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Early church withstands threats of flooding

April 8, 2013
By Kate York ( , The Marietta Times

In 1840, with no bridge over the Muskingum River connecting Harmar and downtown Marietta, it was so expensive for Harmar residents to take the ferry to church they decided to simply open their own on the west side.

For nearly eight years, the Harmar Congregational Church met in the Harmar town hall before a place of worship was constructed. That site still stands today as the Open Door Baptist Church, having withstood floods, additions, renovations and plenty of time.

"It's the oldest continuously used religious structure in Marietta," said Marietta Councilman and Trolley Tours operator Harley Noland. "It's been through a lot."

Article Photos

LEFT: Photo courtesy of Marietta College Special Collections
The Harmar Congregational Church can be seen underwater during the Flood of 1913. The building survived the flood and is now the oldest continually used religious structure in Marietta.
RIGHT: KATE YORK The Marietta Times
The church is shown as it is today, operating as the Open Door Baptist Church.

During the Flood of 1913, water reached to nearly the ceiling of the church, but the Franklin Street structure isn't one that is damaged during each of the city's high water events.

"They were smart when they built it," said Noland. "It's built up five or six steps. With ordinary flood water it's not in the church. It takes extraordinary water."

Despite homes destroyed around it, the Harmar Congregational Church withstood the extraordinary waters of the 1913 flood and the 1937 flood after it.

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During the flood of 2004, water was around the church but not in it, said Noland.

By the time of the rising river in 1913, the building was already 66 years old and the church 73.

The first minister of the Harmar Congregational Church was the Rev. Joel Harvey Linsley, who was the first president of Marietta College.

Fact Box

About Harmar Congregational Church

Formed in 1840.

The church was built in 1847.

The first minister was the Rev. Joel Harvey Linsley, the first president of Marietta College.

The grounds for the church were donated by the Putnam family.

Members transferred from Marietta Congregational, Warren Presbyterian, Watertown Presbyterian, Belpre Congregational, Sandusky Congregational and Waterford Cumberland Presbyterian churches.

The church is the oldest continually used religious structure in Marietta.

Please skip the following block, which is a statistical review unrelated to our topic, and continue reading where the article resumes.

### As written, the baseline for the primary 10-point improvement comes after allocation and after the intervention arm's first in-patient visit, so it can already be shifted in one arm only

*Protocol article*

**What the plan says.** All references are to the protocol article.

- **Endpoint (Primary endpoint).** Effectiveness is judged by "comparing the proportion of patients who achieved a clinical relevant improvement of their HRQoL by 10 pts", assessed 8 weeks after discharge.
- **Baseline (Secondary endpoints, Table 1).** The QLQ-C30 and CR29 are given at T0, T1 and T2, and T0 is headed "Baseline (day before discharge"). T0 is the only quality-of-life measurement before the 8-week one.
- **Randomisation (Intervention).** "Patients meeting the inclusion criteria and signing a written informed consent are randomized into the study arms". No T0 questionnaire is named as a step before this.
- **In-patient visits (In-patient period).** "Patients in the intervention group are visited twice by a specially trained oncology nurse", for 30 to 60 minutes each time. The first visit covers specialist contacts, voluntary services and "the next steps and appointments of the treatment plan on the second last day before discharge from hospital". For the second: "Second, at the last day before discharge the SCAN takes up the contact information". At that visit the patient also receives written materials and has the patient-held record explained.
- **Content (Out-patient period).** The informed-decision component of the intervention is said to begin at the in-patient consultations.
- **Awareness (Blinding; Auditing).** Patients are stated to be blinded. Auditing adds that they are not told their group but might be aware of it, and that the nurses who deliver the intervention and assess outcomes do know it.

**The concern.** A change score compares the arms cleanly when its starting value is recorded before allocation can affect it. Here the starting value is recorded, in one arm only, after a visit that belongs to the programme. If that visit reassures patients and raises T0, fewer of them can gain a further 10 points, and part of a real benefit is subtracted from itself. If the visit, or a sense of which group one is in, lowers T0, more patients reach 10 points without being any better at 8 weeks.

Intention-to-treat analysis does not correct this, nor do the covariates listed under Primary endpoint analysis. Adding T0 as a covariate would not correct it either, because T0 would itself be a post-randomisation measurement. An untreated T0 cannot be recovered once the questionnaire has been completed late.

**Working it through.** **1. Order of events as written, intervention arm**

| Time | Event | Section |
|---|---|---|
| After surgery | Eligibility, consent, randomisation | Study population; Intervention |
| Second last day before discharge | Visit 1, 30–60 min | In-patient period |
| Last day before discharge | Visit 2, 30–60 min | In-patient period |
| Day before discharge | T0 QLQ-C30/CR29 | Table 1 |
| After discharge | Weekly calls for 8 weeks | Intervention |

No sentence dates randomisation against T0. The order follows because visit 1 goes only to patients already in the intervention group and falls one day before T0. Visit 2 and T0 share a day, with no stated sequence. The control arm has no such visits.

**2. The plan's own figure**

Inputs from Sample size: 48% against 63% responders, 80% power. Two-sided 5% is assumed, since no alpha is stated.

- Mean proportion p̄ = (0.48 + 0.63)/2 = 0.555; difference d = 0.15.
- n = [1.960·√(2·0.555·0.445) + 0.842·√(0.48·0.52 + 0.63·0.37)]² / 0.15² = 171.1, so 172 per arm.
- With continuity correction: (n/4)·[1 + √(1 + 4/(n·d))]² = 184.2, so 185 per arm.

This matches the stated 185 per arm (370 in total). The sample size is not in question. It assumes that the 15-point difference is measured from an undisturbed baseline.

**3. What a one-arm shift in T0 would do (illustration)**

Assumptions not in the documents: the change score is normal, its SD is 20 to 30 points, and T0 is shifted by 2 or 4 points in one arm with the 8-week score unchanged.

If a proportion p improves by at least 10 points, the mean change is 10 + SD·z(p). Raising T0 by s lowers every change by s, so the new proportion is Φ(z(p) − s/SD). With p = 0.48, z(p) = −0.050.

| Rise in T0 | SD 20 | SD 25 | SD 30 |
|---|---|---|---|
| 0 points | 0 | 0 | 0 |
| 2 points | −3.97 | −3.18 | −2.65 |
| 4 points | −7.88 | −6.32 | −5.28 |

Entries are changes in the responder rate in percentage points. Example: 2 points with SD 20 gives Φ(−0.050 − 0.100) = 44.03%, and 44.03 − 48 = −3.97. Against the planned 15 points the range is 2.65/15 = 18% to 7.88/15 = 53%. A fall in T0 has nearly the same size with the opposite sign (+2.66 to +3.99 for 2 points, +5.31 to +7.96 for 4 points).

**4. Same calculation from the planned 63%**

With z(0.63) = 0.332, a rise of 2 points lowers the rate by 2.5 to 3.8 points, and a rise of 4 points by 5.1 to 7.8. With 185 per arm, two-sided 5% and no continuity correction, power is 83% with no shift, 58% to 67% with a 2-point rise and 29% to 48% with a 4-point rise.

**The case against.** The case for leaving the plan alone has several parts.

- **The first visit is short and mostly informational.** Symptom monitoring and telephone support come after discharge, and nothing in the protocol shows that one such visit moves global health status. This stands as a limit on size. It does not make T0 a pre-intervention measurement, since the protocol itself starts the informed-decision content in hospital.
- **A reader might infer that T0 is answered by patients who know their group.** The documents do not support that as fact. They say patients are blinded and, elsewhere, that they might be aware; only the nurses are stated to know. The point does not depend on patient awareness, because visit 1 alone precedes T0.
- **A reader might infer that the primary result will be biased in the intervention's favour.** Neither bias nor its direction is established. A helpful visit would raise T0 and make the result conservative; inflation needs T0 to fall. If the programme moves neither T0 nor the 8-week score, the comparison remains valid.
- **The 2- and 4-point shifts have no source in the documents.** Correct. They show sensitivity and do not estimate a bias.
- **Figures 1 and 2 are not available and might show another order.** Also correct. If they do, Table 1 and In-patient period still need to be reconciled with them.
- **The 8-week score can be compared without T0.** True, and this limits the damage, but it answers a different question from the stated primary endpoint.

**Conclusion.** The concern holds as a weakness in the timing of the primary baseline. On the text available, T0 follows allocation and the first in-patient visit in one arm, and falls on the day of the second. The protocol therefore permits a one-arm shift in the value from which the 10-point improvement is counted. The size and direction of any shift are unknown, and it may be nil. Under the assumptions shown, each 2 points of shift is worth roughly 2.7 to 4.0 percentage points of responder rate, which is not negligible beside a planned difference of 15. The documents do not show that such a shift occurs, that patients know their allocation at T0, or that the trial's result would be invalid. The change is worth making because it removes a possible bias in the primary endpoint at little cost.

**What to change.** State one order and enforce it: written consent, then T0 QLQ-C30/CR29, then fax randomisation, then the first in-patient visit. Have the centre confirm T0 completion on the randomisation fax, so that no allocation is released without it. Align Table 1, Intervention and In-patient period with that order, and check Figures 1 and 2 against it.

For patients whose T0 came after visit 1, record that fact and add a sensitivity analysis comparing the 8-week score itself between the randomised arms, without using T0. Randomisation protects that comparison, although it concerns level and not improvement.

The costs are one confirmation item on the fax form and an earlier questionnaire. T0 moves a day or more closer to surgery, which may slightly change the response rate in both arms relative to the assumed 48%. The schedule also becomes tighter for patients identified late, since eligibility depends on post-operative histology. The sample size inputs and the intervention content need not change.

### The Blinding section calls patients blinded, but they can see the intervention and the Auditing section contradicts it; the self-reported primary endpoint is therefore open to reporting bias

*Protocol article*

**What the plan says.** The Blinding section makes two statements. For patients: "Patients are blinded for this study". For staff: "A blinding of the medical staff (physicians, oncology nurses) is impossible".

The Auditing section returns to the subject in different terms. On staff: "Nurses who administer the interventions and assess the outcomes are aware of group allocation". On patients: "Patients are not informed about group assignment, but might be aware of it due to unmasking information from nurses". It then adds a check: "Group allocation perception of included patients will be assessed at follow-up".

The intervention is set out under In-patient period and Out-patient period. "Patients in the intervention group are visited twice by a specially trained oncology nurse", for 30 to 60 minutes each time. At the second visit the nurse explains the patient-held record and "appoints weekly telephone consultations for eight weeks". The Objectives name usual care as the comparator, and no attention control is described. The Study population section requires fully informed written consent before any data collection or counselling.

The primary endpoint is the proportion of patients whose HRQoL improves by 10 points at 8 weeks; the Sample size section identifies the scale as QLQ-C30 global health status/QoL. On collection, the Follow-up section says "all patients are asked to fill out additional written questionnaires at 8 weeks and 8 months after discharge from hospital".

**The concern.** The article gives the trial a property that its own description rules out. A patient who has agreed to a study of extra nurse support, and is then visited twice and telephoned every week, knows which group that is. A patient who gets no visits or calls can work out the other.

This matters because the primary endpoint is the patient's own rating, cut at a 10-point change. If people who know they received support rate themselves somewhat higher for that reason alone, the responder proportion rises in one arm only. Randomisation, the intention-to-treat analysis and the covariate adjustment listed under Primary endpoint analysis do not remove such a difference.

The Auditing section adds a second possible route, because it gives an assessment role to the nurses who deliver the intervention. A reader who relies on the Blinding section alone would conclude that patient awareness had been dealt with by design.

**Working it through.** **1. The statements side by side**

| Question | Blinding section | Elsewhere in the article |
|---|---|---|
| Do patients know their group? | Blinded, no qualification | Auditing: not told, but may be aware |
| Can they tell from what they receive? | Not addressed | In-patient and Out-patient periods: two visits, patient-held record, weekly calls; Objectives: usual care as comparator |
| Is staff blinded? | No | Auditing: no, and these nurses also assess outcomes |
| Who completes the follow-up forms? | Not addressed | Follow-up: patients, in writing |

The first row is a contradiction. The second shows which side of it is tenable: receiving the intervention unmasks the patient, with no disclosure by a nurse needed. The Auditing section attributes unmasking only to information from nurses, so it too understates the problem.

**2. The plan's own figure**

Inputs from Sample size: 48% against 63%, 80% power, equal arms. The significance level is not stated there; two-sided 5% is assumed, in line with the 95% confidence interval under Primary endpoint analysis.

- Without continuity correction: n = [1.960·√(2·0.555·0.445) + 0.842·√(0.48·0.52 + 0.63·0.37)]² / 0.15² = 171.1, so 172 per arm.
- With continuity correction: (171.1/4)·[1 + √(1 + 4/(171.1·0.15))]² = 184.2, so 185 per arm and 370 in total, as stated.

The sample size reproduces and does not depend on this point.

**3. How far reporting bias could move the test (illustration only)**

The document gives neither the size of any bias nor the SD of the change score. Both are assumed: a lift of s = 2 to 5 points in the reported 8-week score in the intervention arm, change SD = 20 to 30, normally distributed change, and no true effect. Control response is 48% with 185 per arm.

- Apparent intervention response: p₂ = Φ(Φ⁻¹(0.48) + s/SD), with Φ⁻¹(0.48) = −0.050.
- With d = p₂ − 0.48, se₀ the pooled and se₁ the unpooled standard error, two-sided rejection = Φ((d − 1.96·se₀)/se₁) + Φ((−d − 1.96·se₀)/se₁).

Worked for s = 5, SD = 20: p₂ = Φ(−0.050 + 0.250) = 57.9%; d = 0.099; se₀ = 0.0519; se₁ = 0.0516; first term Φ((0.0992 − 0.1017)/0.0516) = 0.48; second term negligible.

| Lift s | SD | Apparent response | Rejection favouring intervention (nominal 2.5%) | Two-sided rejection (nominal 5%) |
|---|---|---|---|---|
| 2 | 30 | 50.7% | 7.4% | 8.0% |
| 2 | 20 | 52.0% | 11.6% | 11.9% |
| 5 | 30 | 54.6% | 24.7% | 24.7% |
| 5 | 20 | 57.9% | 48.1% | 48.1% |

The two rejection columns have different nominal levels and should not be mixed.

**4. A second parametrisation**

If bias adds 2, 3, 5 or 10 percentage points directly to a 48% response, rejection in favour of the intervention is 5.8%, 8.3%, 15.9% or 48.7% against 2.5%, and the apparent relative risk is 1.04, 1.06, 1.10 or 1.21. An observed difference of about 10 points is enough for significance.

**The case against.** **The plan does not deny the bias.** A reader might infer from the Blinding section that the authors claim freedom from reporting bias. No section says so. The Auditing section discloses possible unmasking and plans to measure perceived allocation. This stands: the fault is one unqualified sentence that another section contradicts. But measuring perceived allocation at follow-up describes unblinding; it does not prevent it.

Source: Times research.

Linsley, born in Vermont in 1790, was the son of one of the earliest settlers there. He became a lawyer but was drawn to the ministry and first served as a pastor in Hartford, Conn. in 1824, according to a Marietta College Alumni Memorial published by the Alumni Association.

As a minister, he was part of the Temperance movement of the time, "calling public attention to the evils of strong drink and the necessity that Christian people should discourage it by precept and example," according to the memorial.

Linsley went on to minister several churches in the south before a bronchial difficulty required a change in climate. He accepted the position of president at Marietta College, and served for 11 years until 1846.

During that time, he also served as minister for the first two years of existence of the Harmar Congregational Church, where several sources say he was beloved to the members of the church.

He was aware of the importance of the time, and the transitions happening in Marietta and beyond, according to Linsley's own words.

"And it is no arrogant affirmation, which I make, when I declare my solemn belief, that in no other age, or country, could our lot have been cast, in which by a right or wrong course, we could do more, than we can do in this age, and in this country, to bless or to curse the race of man, through all future time," he said in his inaugural address at Marietta College.

Linsley went on to again serve as a pastor in Connecticut before succumbing to pneumonia in 1868.

By then, the church in Harmar had been served by several other pastors and continued to gain members, though admittance wasn't guaranteed.

An early church Articles of Faith and Covenant for Harmar Congregational Church stated that candidates for admission must be both "examined" at a church meeting and if approved, have a two-week waiting period before full admission was accepted.

Once a church member, there were still strict rules to follow.

A committee of at least three people was formed to "examine any charges of unchristian or disorderly conduct" of any members and then determine appropriate discipline, according to the document.

Founding members of the church included notable local families names such as Bosworth, Burlingame, Fearing, Hadley and Putnam.

It was the Putnam family that donated the grounds for the church building, which was constructed in Greek Revival architectural style.

In 1848, a bell was purchased for the church, with the money coming from concerts performed by a quartet of young men from Marietta College, according to the "History of Marietta and Washington County" as compiled by Martin Andrews.

Several additions were made over the years, first when a lecture room was built in 1868, then a Sunday school room in 1894. In the last decade, there have also been renovations.

The church remained the Harmar Congregational Church until 1968 when it was abandoned by the congregation as it disbanded but left for another religious group to take it over, according to a Marietta Times article.



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